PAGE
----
Carrol Daily Times Herald from Carroll, Iowa on November 15, 1967 · Page 6
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Carrol Daily Times Herald from Carroll, Iowa · Page 6

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Carroll, Iowa
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Wednesday, November 15, 1967
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Page 6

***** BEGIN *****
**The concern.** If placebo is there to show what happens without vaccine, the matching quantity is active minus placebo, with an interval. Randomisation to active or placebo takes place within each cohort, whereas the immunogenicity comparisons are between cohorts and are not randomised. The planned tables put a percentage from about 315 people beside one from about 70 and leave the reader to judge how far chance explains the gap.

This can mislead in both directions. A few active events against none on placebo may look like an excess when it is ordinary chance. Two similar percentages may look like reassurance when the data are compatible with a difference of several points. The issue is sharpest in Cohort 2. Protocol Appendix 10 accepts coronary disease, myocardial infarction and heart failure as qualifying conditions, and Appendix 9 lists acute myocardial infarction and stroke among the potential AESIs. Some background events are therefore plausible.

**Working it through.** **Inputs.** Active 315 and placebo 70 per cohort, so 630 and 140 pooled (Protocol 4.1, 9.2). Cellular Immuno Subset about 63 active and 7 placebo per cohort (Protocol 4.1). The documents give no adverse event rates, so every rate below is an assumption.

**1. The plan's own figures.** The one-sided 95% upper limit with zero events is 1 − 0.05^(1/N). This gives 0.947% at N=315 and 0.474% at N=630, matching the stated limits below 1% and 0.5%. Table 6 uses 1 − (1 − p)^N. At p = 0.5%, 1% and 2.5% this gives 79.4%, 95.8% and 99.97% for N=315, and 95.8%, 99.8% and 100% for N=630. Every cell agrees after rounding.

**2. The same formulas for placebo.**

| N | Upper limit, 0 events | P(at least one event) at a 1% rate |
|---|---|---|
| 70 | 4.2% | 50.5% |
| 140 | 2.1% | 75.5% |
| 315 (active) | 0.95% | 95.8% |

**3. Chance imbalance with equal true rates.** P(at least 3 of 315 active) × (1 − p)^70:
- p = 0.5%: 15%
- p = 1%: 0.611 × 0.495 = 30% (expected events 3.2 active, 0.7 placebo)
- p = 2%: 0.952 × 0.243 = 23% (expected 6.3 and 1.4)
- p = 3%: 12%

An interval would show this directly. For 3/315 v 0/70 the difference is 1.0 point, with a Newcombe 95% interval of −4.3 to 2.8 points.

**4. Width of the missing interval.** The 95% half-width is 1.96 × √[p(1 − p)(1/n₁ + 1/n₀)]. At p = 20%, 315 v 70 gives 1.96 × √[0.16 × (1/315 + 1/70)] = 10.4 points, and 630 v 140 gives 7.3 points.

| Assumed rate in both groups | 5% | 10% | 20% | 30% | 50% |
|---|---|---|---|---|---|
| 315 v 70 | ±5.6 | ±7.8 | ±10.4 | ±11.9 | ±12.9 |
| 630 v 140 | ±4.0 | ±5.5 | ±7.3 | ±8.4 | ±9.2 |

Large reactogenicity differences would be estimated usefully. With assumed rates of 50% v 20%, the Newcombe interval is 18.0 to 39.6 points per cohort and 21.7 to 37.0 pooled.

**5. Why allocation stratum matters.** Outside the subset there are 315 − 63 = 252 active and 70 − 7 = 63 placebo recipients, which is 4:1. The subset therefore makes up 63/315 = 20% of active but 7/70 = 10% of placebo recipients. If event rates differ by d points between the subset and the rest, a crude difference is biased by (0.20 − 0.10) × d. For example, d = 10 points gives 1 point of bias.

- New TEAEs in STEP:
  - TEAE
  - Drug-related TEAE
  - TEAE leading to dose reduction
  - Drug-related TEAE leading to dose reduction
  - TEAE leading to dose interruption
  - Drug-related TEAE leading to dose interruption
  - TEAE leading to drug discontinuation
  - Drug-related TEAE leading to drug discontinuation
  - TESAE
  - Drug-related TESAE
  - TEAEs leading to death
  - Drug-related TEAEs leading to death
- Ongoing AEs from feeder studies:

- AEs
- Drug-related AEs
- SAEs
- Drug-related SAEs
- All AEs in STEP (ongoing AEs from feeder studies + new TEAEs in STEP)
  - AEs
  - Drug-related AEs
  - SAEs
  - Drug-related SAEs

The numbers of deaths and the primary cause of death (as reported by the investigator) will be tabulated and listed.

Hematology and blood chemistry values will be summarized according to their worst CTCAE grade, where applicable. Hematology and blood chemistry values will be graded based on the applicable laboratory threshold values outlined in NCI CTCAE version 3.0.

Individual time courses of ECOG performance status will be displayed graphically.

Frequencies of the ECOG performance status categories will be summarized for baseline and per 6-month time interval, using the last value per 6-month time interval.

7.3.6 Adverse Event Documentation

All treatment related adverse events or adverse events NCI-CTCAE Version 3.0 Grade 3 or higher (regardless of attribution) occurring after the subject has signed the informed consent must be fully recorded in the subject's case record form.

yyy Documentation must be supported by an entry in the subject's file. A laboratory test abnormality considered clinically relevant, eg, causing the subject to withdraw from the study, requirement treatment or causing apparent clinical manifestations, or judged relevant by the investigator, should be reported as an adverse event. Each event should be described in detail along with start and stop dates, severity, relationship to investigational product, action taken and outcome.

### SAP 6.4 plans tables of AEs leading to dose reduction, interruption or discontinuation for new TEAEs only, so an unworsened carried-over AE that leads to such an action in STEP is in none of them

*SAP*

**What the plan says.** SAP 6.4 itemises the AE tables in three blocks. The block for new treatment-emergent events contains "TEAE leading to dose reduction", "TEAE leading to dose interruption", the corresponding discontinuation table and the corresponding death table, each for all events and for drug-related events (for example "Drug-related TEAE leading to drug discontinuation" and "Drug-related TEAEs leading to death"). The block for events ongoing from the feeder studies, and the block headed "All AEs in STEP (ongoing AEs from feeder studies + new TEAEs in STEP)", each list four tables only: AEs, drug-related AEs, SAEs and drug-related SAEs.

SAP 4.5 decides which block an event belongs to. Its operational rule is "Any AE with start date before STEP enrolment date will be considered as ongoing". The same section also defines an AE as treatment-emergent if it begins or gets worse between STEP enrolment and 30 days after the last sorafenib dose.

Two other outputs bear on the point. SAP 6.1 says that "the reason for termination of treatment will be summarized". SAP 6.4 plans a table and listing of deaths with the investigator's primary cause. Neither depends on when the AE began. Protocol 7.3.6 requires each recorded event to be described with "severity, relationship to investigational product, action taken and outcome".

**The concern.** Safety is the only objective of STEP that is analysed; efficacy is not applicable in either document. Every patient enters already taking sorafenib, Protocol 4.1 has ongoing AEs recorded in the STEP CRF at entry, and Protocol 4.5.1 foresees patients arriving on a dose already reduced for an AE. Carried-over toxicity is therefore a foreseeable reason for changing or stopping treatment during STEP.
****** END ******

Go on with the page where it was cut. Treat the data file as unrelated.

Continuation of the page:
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Where is Unity of 23 Years Ago? By HAL BOYLE NEW YORK (AFi - Now in November the mind of many a paunchy, tvsiddlo-apo American goes back 1o the time. 2!i years ago this month. when U.S. troops landed in forre in North Africa. Bui it couldn't really have been a full quarter of a century ago. It still stand? so fresh and green in the memory that it must have happened only a dusty yesterday ago. War seemed so simple to the uninitiated then. All that had 1o be done was to whip that hysterical little man with the mustache in Berlin. Then everybody could come marching home, stand outside the neighborhood pool hall, and start whistling at the pretty girls again. The pessimists feared the whole job would take six months or more. They were right. It took several more landings — and a full 30 months — before the victory in Europe was fashioned. Every man has his own recollections of those days in North Africa, our kindergarten 1o war. As we plowed through sullen seas toward the "iron coast" of French Morocco, a grizzled colonel who had survived the first World War, turned to me and said: "So this is your first experience with this kind of thing? Well, what you'll wonder about forever after is how these men will find the courage within themselves to face the things they'll have to. and to do the things they must." Only a few days later that same colonel performed a battlefield feat that won him the Medal of Honor. Anyone who goes through combat owes his life to the help of others. I owe my life, as a gawky war reporter, to two men, neither of whose names I know and neither of whom I ever saw again. One was a soldier who saw me on the darkened deck, just before we were to embark in our assault boats. I was carrying enough equipment to settle Africa, not just, land there. "This is going to be a wet-foot landing," he said. "With all that gear on you'll go down like a stone. Get rid of it." I did. I got rid of everything except a pencil, a notebook and a slender volume of Emily Dickinson's poems. Saviour No. 2 was a soldier ahead of me who. after we had been dunked in 1he water and I had reached a coral outcropping too weak to climb up, stretched down a wet hand of safety and pulled me from the breaking surf. All my life I'll wonder what happened to those two soldiers. That first morning in Africa I saw the body of a young lieutenant, his middle stained red, being trundled back in the hay of a peasant's cart. Only a few hours before I had seen him in the ship's wardroom, his arms on the shoulders of a couple of other junior officers, singing "Auld Lang Syne." That first afternoon in Africa. I remember. Gen. George Patton came roaring up in a tank, his famed pistols strapped to his sides. He saw a colonel landing there, wearing his green dress Around the Rotunda Rankin Recommends Plan for Budgeting U.S. Funds By Harrison Weber DES M01NES — A problem facing most states is that of budgeting federal money. Iowa, f*r instance, makes no provision for showing legislators how much money the state receives from t.hc federal government each year under various aid programs. Ir some stales, federal funds equal state appropriations. | It's An Old Story . . . that police often are forced to stand in for a doctor when babies choose to arrive off schedule. And military police aren't exempt. Air Force Technical Sgt. James A. Ledbetter of Tyler, Tex., a security police supervisor in Vietnam, holds Huynh Thi Cue, a little Vietnamese bundle of joy he helped deliver. uniform that had row after row of award ribbons on it. "What the .... art you," demanded Patton, "a Christmas tree?" I remember camping with the armor in cactus patches, sleeping on the desert under a canopy of unbelievably bright stars, seeing a German prisoner and being surprised because he looked as dazed and tired and innocent as one of our own men. T remember playing yo-yo with Gen. Rommel's troops at Kasserine Gap, and our slow but steady learning of the arts of warfare, and hillsides of crimson and blue flowers in April and the smell of almond blossoms, and the turning north to Hill 609 and Bizerte and Tunis — and victory in North Africa. Fire Destroys 2 Cenlcrvillc Buildings CENTERVILLE (AP) —Flames which were visible for 15 miles ripped through the Hawkcye Lumber Co. and a vacant supermarket Tuesday night, leveling both structures. Firemen said the blaze apparently started from an explosion in the lumber company building. Damage was estimated at $750,000. FARM WIFE KILLED BLA1RSTQWN (AP) — Mrs. Wilma Landuyt, 49, was killed Tuesday when the tractor she was driving collided with one driven by her husband, Victor, on their farm south of here. BEITER'S MARKET For Delivery Call 2266 CHICKEN — TURKEY — DUCK FOR THANKSGIVING — ALL SIZES Choice Cut Beef Roost L Cubed Tender 50c-55c Minute Steak Lb 65c Lean, No Bone Pork Cutlets Lb . 65c SUNKIST ORANGES Lean Country Style Spare Ribs Boston Butts Pork Roast Lb 49c Lb. 42c End Cuts Pork Chops L b. 55c Ocean Spray Whole, Strained Cranberry Sauce 2 SL 49e Hunt's Sliced or Halves Peaches 3 c ™> 65c Dulany Vac. Pack Sweet Potatoes 2 &.', 59c Reconstituted Lemon Juice Realemon i 2 . OI . 29c Pet Evaporated Milk 4 c™ 69c Gedney Sweet Pickle Chips u. OI 39c All Flavors Jeilo 3 3 ;°.V 29c Baker's Chocolate Chips 2 Y 0 ' r 39c None Such (Condensed) Mmce Meat 9oz 29c Kraft Miniature 2—U-oz. pkgs. Marshmallows 45c Kraft Marshmallow Creme rM 19c Diamond Alum. Foil 2 £ 49c Nabisco Sugar Honey Grahams i L b. 37c Northern White or Colored Napkins 2 M ,1 r 25c Miracle Whip Salad Dressing Quart 49c Hormel's Chili White Beans 3 ",*' $1.00 Celery L arg e Bunch 25c 6 Times Herald, Carroll, la. Wednesday, Nov. 15, 1967 Gerry D. R a n k i n, the state's fiscal director, is recommending to the legislative budget and financial centrol (interim) committee that the legislature require this information be submitted by the respective state department when it comes time to draw Braly Rises From Pen to Top Author By BOB THOMAS I'm** Writer) CULVER CITY, Calif. (AP) — The door was ajar, and a voice inside the bungalow said, "Come on in." So author Malcolm Braly and his sister, Barbara Millers of Huntinglon Beach, Calif., entered the house to meet the mother they hadn't seen for 35 years. Then what, happened? "We did the only logical thing under such circumstances," Braly reported. "We all got drunk." The reunion resulted from publication of Braly's well-reviewed novel, "On the Yard," a searingly realistic view of prison life as seen from the inside. As many authors do nowadays, Braly was subjected to the television-radio publicity campaign. One of his interviews was on NBC's "Today." His mother, Katherinc Cohen of Culver City, saw the show and recognized him, especially by the way he pronounced his -name, "Brawlcy." She telegraphed him to get in touch with her. The meeting was another chapter in the amazing life of Malcolm Braly, convict author. He was born 42 years ago in Portland, Ore., then moved to Los Angeles, where his parents' marriage fell apart. He was 7 when his mother left the family, 14 when his father went away His teen-age years were spent in Shasta County, Calif., mostly in trouble. In and out of reformatories and jails from the age of 17, he ran into big trouble in 1952 when he and a buddy tried to rob a San Francisco home. Braly was apprehended and convicted of robbery and burglary. The sentence: one year to life. Inside San Quentin he settled down to the dreariness of prison life. He trained himself to be a clerk so he would have access to a prison typewriter. Braly's writings reached Knox Burger, chief editor of Gold Medal Books in New York. He was impressed and bought two suspense novels by Braly for paperback publication. After 10 years of imprisonment, the author was given a parole. The fact that he had earned $10,000 from his writings helped convince the parole board that he could make it on the outside. VERMONT'S FIRST NAME MONTPELIER. Vt. (AP) When Vermont declared its in- dependance on Jan. 15, 1777, the inhabitants first choice of a name for the new state was "New Connecticut." On June 4, 1777, the name was changed to Vermont. up the state budget. This is not only a problem at the time appropriations are made, but the federal money continues to flow even during the interim, Rankin explained. He said in most states, as in Iowa, the governors are not informed themselves on the multitude of federal programs. Gov. Harold Hughes has pointed this out on several occasions and a real attempt has been made in recent months to keep closer tabs on the state's participation in federal programs. One complaint often heard in state capitols is that a state department head can approve a state's participation in a federal program and it may be months before the governor finds out about it. This has happened more than once in Iowa, much to the dismay of Gov. Hughes. The state planning department now has one person assigned to following federal programs, both those already in existence and those pending in Congress. So state officials, especially the governor, have a much better idea of what is going on than they did even six months ago. States are taking a closer look at these federal aid programs. In Oregon, for example, federal programs have to be approved by a legislative interim board before the money can be spent. In California, a legislative interim board reviews all federal programs 'and has 30 days to reject a program. The Michigan legislature writes into the appropriation bills that no federal funds can be accepted during the interim. Any agency in Minnesota applying for federal funds must first submit the application to the interim budget committee before submitting it to the federal government. In Iowa, the governor can accept, federal funds between legislative sessions if no state agency has been designated by the legislature. The combined state and federal programs for Iowa wiil exceed $700 million! Legislative fiscal director Jerry Rankin said this figure includes $414 million appropriated by the last legislature for the current fiscal year which ends June 30th. This is the amount of money that it takes to run state government, plus various tax credits such as the agricultural land tax, homestead credit, etc. The $414 million figure includes $69.8 million which is credited back to the counties. However the total does not include re turning any money to the counties in school aid under the new plan adopted by the 1967 legis lature. In addition to the $414 mil lion, the highway commission will receive approximately $50 million from the road use tax fund for highway construction. Rankin estimates the s t a t will receive $199 million from the federal government t h i _ year, including $65 million for highways, $31 million for edu cation under programs administered by the board of public instruction and another $11 mil lion under programs adminis tered by the board of regents $52 million for welfare pro grains, $7 million for health programs and $11.2 million for programs administered by the Office of Economic Opportuni ty. 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